For the prosecution, it was to have been a triumphant moment of high courtroom theater: The defendant in the most celebrated murder trial of modern times slipping on the gloves that would link him to the murders of his ex-wife and her friend. Instead, analysts said, it could turn out to be the government's most costly gaffe.
When O.J. Simpson tugged at the bloodstained gloves, he wrenched, pulled and announced that they were too small. Jurors looked spellbound, defense attorneys could barely contain their glee and some legal analysts said prosecutors had committed the most egregious mistake of the trial, a blunder so serious that some say it could endanger their entire case.
"This could be the prosecution's worst nightmare," said Laurie Levenson, a Loyola Law School professor and former federal prosecutor. "I think the entire case could come down to jurors saying: 'Why doesn't this glove fit?' "
Levenson called the demonstration the prosecution's "biggest setback" and warned that it could undo many of the points the government team has made so far in its effort to prove that Simpson murdered Nicole Brown Simpson and Ronald Lyle Goldman--charges that Simpson has vigorously denied.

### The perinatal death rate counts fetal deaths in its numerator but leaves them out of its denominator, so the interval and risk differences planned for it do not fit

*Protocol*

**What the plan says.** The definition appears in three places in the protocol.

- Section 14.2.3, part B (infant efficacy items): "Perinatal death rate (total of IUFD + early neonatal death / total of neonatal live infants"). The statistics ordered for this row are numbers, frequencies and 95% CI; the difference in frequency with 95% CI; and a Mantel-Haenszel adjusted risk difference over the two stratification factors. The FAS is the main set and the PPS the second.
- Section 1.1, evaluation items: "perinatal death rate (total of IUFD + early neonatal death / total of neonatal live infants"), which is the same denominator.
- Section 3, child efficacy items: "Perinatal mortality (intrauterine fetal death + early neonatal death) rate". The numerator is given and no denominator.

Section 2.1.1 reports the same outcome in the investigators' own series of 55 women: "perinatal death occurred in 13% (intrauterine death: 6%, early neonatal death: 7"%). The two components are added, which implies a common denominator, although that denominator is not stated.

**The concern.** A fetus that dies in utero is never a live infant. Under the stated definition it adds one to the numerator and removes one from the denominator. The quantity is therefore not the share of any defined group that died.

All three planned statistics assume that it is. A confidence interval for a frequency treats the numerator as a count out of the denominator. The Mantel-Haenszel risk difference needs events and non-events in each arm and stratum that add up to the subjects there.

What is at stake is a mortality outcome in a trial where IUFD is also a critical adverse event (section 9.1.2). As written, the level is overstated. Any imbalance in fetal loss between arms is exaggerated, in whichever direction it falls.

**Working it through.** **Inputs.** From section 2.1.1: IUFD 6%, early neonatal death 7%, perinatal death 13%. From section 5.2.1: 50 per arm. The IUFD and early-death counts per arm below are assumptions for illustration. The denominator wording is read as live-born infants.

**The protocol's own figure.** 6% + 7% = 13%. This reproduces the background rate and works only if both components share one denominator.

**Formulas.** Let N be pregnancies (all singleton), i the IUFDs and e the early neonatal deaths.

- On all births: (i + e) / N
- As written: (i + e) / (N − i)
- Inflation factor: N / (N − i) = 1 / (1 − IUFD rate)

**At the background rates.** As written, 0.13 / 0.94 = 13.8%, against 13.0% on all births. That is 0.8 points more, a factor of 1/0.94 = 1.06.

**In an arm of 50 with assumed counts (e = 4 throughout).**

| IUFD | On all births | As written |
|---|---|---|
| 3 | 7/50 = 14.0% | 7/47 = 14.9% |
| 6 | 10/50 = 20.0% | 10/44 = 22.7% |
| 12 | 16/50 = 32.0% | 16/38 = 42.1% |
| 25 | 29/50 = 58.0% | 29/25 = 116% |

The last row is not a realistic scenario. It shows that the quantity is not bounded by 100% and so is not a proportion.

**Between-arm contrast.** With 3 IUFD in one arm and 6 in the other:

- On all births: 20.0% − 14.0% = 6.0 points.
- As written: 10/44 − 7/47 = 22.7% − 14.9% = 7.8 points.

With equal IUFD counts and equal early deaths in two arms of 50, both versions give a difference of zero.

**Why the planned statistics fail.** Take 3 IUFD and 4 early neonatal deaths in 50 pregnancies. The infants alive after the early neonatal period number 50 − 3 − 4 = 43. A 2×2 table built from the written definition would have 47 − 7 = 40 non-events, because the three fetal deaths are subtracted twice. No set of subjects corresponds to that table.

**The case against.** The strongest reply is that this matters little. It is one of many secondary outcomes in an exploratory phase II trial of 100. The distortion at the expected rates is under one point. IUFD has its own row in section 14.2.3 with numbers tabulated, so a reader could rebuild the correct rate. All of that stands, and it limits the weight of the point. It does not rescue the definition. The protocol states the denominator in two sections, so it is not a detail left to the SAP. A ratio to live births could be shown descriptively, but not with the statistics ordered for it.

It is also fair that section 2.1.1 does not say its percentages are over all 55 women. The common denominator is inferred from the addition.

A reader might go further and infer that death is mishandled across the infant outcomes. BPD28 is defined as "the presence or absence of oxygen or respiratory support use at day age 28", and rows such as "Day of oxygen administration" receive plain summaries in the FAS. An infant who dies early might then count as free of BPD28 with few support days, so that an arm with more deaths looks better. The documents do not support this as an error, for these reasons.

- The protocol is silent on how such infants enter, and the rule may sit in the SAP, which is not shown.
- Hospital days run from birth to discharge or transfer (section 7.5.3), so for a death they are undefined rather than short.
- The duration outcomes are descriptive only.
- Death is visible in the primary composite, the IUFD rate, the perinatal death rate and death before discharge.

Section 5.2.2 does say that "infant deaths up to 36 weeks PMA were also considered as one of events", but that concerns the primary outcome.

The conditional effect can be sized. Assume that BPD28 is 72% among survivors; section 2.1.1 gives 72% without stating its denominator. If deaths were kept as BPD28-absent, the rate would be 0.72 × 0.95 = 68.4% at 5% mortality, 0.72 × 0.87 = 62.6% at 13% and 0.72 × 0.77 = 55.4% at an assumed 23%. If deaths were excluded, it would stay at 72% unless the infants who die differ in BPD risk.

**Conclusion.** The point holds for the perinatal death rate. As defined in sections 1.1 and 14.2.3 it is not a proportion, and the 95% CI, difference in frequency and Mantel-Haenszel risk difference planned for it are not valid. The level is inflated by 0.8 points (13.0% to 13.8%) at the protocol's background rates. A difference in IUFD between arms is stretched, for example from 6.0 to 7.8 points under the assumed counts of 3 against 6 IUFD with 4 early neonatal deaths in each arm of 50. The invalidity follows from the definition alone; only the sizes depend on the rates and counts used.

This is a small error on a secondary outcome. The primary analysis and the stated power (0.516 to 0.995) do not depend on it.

"DNA alleles and coroner's testimony on medical issues is technical," she said. "Watching a hand go into a glove--or not go into a glove--that leaves an image. That's something the jury will understand. That's something they will remember."
Not all analysts were convinced that the demonstration was an abject failure for the prosecution. Some praised Deputy Dist. Atty. Christopher A. Darden for daring to run the experiment in front of the jury, and said they believed the gloves fit well enough to make the prosecution's case, especially given the limitations of the demonstration.
"It was a very gutsy, aggressive and smart move by Chris Darden to have Simpson try on the gloves in front of the jury," said former Los Angeles County Dist. Atty. Robert Philibosian. "To the naked eye, they appeared tight, but they did fit. More important, the manufacturer's representative testified that at 'one point in time' those particular gloves would have fit. Presumably, they shrink if they are soaked with moisture--like blood."